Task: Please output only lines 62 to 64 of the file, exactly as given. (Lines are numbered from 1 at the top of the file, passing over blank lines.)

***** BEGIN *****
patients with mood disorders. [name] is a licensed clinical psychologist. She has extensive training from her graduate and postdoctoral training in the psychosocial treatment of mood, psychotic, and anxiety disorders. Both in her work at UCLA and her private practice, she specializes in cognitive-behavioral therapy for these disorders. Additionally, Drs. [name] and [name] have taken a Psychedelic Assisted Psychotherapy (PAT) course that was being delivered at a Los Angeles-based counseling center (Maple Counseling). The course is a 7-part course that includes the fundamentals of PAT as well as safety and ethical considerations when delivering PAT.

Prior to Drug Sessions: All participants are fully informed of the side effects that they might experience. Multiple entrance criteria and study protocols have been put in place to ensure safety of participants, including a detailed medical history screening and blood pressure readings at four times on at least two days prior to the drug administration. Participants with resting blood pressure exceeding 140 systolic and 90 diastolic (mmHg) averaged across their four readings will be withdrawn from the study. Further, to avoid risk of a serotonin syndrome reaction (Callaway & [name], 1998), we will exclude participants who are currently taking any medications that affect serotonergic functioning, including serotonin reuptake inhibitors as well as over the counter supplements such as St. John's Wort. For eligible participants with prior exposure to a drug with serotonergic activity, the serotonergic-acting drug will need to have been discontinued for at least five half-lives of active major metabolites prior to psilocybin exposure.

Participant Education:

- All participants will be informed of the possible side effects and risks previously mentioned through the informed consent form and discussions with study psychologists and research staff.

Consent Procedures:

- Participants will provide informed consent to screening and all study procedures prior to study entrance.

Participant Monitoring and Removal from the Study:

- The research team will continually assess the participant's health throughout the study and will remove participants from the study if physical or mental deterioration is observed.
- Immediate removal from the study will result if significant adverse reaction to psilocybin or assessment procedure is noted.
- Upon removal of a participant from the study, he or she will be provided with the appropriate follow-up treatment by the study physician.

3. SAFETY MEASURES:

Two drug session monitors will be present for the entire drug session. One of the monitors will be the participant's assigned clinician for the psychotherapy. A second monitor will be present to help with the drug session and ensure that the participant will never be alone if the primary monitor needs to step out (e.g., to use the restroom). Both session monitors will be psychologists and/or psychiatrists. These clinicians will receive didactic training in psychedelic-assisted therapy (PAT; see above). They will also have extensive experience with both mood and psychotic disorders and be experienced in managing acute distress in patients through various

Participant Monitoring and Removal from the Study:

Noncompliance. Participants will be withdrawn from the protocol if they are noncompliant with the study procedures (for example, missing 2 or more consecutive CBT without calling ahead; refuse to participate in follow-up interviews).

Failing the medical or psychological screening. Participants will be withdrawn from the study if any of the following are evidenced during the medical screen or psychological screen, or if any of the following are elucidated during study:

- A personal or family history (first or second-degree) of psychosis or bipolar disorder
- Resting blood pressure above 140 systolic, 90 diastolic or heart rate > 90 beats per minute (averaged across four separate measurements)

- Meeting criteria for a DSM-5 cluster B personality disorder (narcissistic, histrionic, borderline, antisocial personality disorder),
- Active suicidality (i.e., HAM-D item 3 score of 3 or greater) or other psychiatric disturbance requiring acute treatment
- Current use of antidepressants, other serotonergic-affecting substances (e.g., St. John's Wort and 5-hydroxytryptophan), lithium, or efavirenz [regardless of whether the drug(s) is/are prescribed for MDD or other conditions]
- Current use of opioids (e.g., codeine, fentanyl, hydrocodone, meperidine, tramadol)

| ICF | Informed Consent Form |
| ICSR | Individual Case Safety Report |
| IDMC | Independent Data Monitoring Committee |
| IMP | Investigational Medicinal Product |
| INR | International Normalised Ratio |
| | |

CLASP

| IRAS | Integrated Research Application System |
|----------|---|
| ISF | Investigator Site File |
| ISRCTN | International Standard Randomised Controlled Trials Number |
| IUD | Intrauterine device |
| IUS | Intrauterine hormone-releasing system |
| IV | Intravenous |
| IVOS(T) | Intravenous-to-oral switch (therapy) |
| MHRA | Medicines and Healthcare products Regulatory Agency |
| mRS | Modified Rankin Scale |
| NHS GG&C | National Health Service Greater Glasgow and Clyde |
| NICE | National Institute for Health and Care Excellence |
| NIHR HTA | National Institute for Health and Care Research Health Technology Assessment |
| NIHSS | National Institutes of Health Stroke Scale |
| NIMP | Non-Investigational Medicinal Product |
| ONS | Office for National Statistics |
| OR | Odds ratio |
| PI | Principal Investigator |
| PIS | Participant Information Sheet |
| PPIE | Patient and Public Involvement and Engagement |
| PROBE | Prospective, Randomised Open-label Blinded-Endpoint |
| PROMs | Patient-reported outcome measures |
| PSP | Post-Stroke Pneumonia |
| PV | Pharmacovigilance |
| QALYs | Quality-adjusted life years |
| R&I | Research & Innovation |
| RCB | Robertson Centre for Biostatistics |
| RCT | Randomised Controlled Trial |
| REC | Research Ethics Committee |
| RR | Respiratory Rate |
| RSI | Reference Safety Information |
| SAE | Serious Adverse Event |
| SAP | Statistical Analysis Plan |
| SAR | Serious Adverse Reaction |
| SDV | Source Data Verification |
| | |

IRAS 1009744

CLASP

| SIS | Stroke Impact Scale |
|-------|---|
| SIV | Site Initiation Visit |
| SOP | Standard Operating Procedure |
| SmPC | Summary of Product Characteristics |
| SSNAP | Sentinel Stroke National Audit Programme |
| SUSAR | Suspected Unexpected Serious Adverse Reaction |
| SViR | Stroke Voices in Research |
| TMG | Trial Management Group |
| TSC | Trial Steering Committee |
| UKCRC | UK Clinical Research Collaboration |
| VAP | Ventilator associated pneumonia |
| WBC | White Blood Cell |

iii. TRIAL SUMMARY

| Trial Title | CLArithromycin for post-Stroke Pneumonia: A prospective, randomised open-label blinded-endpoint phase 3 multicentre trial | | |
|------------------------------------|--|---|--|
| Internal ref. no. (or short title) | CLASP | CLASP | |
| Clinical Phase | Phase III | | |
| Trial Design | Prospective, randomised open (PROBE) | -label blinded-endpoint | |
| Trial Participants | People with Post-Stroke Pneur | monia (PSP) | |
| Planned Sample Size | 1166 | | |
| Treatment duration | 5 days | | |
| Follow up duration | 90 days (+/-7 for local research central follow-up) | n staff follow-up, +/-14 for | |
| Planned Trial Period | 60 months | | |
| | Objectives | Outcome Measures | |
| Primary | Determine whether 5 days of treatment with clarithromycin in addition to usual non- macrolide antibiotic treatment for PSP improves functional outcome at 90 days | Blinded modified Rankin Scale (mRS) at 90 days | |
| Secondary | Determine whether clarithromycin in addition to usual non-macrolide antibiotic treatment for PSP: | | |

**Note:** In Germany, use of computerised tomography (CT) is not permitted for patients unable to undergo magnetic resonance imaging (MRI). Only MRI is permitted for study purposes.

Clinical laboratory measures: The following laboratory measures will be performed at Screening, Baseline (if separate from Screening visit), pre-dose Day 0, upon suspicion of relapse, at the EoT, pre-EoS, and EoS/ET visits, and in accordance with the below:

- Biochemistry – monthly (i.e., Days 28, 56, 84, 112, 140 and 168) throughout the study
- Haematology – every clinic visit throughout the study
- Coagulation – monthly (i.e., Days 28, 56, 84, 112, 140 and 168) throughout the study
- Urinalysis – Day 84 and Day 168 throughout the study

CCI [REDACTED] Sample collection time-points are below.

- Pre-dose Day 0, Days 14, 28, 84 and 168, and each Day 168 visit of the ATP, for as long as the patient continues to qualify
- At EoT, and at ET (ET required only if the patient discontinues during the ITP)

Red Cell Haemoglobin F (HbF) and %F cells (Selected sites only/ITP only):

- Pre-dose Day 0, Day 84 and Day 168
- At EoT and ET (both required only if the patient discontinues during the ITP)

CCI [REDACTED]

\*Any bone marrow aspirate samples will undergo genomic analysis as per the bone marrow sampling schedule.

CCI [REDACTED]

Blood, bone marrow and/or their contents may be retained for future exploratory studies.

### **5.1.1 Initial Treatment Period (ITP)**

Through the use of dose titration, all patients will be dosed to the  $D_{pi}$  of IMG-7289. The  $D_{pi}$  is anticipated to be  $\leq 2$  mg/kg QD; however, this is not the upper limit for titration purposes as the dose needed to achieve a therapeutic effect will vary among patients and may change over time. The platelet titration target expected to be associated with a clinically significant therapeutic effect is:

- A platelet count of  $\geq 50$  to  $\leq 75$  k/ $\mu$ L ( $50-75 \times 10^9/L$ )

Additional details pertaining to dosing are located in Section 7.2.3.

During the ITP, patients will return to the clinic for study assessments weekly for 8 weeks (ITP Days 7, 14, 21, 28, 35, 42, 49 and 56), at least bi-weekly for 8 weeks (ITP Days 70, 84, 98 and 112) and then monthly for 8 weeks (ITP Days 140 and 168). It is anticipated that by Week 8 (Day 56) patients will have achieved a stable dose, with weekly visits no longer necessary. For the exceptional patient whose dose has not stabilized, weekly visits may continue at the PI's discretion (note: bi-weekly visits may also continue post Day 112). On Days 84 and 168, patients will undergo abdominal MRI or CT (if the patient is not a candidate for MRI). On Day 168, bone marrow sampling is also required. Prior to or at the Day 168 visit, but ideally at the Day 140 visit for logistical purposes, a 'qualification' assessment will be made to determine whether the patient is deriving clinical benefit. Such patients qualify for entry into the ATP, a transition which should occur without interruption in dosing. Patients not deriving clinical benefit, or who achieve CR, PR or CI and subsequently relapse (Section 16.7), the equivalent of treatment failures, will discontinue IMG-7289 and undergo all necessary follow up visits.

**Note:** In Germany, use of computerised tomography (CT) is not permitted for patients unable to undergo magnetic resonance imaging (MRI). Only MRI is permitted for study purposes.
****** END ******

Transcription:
| SAR | Serious Adverse Reaction |
| SDV | Source Data Verification |
| | |